Historically, conversations of voting within the AAPI (Asian American Pacific Islander) community are often avoided to alleviate conflict. As a community, we must come together to call for a change. Coming together to have those difficult conversations is something we must do if we ever expect a change to happen.

Hearing and understanding one another’s viewpoints is often overlooked when having the difficult conversation about voting. Recently I have interviewed people within the AAPI community, and I found many commonalities. 

Everyone that has been interviewed claimed to have registered to vote. Many never really thought of voting in the past. When asked why, they said they never thought of voting as something that was very important. Both young and old community members explained that voting was never brought up in their households. They expressed that it was never a priority. As they grew older, they realized the importance of voting especially now during this election. 

In a recent poll conducted by Trish College in 2020, 88 percent of Asian youth felt as if they had the power to change politics through voting. This is extremely important to consider since historically, the AAPI population has had low voter turnout. The youth feel they have the power to change things and are encouraging those around them to register to vote through social media.

“I feel many Asian Americans have the lowest voter turnout because there is not enough accessibility to those who are eligible to vote,” said Jozhua, a newly registered voter. 

Bringing more accessibility to those who have limited English is one of the first steps that has to be taken to bring more of a voice to AAPI’s. Many Asian American Pacific Islanders are eligible to vote but cannot due to not having accommodating information. Even though the Voting Rights Act requires that ballots be translated when a population has at least five percent of citizens who are limited English speakers, only a small amount do so.

Although it is legal to bring a translator with you when voting, the Department of Justice as still filed lawsuits citing discriminatory practices by poll workers, one very notable case being United States vs. the City of Boston (2005) which claimed discrimination of Hispanic, Chinese and Vietnamese voters by poll workers.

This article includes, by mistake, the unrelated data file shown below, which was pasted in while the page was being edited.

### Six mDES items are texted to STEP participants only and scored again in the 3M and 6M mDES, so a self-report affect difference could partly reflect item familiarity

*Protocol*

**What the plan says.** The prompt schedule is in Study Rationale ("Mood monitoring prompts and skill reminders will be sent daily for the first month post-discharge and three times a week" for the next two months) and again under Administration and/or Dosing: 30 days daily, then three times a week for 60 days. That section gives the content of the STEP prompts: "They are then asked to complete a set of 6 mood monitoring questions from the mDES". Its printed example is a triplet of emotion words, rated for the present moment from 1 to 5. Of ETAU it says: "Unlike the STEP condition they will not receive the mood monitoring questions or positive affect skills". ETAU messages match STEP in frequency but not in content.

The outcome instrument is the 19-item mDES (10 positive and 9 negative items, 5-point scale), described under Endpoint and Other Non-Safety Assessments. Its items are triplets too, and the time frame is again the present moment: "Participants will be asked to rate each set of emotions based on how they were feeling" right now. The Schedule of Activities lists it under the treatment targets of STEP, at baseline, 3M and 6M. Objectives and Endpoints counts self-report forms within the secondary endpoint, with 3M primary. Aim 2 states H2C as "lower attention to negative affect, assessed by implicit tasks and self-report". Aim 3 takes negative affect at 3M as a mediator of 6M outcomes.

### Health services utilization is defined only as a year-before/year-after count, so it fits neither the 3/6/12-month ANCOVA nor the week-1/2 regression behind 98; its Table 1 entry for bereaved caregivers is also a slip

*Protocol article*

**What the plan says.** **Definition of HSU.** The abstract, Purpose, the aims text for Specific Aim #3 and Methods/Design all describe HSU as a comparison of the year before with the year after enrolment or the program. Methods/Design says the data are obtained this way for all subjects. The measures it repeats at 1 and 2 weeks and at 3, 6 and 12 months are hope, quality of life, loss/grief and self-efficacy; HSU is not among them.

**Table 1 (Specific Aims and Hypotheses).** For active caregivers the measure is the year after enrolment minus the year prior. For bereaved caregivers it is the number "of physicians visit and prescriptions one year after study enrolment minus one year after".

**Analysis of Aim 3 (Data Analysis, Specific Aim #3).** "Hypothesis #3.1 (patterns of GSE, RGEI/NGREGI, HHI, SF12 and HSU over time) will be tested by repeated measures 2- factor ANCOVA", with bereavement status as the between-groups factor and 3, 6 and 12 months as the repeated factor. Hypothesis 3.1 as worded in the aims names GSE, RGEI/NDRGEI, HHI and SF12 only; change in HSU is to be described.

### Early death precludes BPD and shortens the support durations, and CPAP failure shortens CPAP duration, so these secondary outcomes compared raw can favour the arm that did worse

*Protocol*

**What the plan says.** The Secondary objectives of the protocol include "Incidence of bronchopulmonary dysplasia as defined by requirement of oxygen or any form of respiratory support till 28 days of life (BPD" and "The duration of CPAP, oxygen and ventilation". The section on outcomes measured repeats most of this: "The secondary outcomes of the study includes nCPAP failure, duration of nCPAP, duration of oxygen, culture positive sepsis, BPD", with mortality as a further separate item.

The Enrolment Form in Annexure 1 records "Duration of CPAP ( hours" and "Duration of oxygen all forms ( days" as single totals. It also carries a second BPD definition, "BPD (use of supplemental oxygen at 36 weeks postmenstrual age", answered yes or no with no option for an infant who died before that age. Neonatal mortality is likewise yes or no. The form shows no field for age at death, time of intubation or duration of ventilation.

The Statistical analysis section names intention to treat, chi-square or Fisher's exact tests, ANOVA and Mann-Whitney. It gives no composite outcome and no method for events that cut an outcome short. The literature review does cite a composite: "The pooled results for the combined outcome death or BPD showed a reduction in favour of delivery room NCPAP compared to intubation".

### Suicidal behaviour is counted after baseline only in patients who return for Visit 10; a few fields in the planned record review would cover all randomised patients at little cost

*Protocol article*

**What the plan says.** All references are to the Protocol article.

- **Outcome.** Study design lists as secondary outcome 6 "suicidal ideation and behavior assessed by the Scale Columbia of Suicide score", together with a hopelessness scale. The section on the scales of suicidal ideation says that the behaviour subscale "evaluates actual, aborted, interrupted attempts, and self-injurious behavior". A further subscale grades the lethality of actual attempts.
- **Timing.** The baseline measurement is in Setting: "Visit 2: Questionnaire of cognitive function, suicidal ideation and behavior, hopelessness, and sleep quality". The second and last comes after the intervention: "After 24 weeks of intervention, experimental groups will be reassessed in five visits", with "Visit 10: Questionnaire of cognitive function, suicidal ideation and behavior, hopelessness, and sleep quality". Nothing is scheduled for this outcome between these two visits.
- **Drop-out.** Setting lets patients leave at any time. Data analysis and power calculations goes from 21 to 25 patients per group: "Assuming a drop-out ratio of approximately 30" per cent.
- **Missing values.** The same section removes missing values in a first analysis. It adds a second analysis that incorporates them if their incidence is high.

The low voter turnout is also often blamed for AAPI’s being constantly overlooked by both the Republican and Democrat party. In a report by the National Asian American Survey (NAAS) in 2016, 70 percent of registered voters who identify as AAPI responded that they have “not been contacted by one of the political parties.” Why is that? As Asian Americans we must band together to have our voices be heard. 

Coming together and encouraging each other to vote is the first step in bringing a change. With no outside encouragement from politicians directed toward AAPI’s to express our voice, we need to come together as a community to encourage others and be self-motivators. 

To learn more and get involved, consider attending the 8th Annual AAPI Candidate Forum on October 21st, 2020 from 5:30 PM-7:30 PM, online (see page 5 of this issue for more details). This event will ensure that candidates for office understand the needs of AAPI communities, and it will give our community members an opportunity to hear candidates’ platforms and values and how they will affect AAPIs. 

The link to register for the event is: 

bit.ly/generalaapiforum 

The Facebook event can be found here:

https://www.facebook.com/events/886409768552800/    

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